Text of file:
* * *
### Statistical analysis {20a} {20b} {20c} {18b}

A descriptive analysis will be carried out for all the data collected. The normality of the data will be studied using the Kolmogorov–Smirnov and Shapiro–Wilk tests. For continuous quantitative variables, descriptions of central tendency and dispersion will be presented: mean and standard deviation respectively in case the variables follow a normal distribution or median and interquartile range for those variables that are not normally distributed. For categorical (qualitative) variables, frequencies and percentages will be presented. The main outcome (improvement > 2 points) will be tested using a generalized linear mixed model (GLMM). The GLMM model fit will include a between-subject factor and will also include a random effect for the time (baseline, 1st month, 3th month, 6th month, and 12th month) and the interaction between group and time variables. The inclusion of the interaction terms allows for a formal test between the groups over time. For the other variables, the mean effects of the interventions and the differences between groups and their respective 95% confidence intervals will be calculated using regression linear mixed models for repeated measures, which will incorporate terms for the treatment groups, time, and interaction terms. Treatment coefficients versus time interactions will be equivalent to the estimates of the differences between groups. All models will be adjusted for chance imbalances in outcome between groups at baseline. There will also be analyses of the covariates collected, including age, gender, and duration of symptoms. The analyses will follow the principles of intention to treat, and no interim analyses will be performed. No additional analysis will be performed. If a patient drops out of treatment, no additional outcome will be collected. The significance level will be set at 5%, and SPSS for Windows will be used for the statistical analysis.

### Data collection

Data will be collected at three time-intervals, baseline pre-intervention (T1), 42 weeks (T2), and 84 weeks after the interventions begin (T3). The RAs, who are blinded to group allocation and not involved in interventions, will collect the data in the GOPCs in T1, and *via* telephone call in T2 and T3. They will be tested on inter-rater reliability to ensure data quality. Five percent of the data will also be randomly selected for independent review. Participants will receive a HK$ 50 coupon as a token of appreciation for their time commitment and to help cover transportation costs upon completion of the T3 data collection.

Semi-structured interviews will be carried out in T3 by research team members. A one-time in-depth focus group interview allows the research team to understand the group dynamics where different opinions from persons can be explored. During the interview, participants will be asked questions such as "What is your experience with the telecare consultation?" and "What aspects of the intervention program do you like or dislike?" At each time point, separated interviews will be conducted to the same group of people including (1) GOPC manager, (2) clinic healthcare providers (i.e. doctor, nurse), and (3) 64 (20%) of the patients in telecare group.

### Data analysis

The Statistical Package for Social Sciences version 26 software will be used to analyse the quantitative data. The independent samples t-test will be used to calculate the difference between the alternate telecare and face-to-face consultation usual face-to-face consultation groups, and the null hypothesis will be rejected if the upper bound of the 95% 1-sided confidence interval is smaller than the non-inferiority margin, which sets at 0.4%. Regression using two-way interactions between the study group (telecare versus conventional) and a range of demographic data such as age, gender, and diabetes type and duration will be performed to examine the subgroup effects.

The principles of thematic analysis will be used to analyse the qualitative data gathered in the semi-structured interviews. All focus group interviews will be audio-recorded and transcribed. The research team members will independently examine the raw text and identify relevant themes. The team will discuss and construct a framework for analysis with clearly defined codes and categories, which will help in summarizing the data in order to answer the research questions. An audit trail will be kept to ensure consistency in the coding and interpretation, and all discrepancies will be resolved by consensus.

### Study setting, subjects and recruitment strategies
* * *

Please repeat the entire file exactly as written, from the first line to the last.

### Statistical analysis {20a} {20b} {20c} {18b}

A descriptive analysis will be carried out for all the data collected. The normality of the data will be studied using the Kolmogorov–Smirnov and Shapiro–Wilk tests. For continuous quantitative variables, descriptions of central tendency and dispersion will be presented: mean and standard deviation respectively in case the variables follow a normal distribution or median and interquartile range for those variables that are not normally distributed. For categorical (qualitative) variables, frequencies and percentages will be presented. The main outcome (improvement > 2 points) will be tested using a generalized linear mixed model (GLMM). The GLMM model fit will include a between-subject factor and will also include a random effect for the time (baseline, 1st month, 3th month, 6th month, and 12th month) and the interaction between group and time variables. The inclusion of the interaction terms allows for a formal test between the groups over time. For the other variables, the mean effects of the interventions and the differences between groups and their respective 95% confidence intervals will be calculated using regression linear mixed models for repeated measures, which will incorporate terms for the treatment groups, time, and interaction terms. Treatment coefficients versus time interactions will be equivalent to the estimates of the differences between groups. All models will be adjusted for chance imbalances in outcome between groups at baseline. There will also be analyses of the covariates collected, including age, gender, and duration of symptoms. The analyses will follow the principles of intention to treat, and no interim analyses will be performed. No additional analysis will be performed. If a patient drops out of treatment, no additional outcome will be collected. The significance level will be set at 5%, and SPSS for Windows will be used for the statistical analysis.

### Data collection

Data will be collected at three time-intervals, baseline pre-intervention (T1), 42 weeks (T2), and 84 weeks after the interventions begin (T3). The RAs, who are blinded to group allocation and not involved in interventions, will collect the data in the GOPCs in T1, and *via* telephone call in T2 and T3. They will be tested on inter-rater reliability to ensure data quality. Five percent of the data will also be randomly selected for independent review. Participants will receive a HK$ 50 coupon as a token of appreciation for their time commitment and to help cover transportation costs upon completion of the T3 data collection.

Semi-structured interviews will be carried out in T3 by research team members. A one-time in-depth focus group interview allows the research team to understand the group dynamics where different opinions from persons can be explored. During the interview, participants will be asked questions such as "What is your experience with the telecare consultation?" and "What aspects of the intervention program do you like or dislike?" At each time point, separated interviews will be conducted to the same group of people including (1) GOPC manager, (2) clinic healthcare providers (i.e. doctor, nurse), and (3) 64 (20%) of the patients in telecare group.

### Data analysis

The Statistical Package for Social Sciences version 26 software will be used to analyse the quantitative data. The independent samples t-test will be used to calculate the difference between the alternate telecare and face-to-face consultation usual face-to-face consultation groups, and the null hypothesis will be rejected if the upper bound of the 95% 1-sided confidence interval is smaller than the non-inferiority margin, which sets at 0.4%. Regression using two-way interactions between the study group (telecare versus conventional) and a range of demographic data such as age, gender, and diabetes type and duration will be performed to examine the subgroup effects.

The principles of thematic analysis will be used to analyse the qualitative data gathered in the semi-structured interviews. All focus group interviews will be audio-recorded and transcribed. The research team members will independently examine the raw text and identify relevant themes. The team will discuss and construct a framework for analysis with clearly defined codes and categories, which will help in summarizing the data in order to answer the research questions. An audit trail will be kept to ensure consistency in the coding and interpretation, and all discrepancies will be resolved by consensus.

### Study setting, subjects and recruitment strategies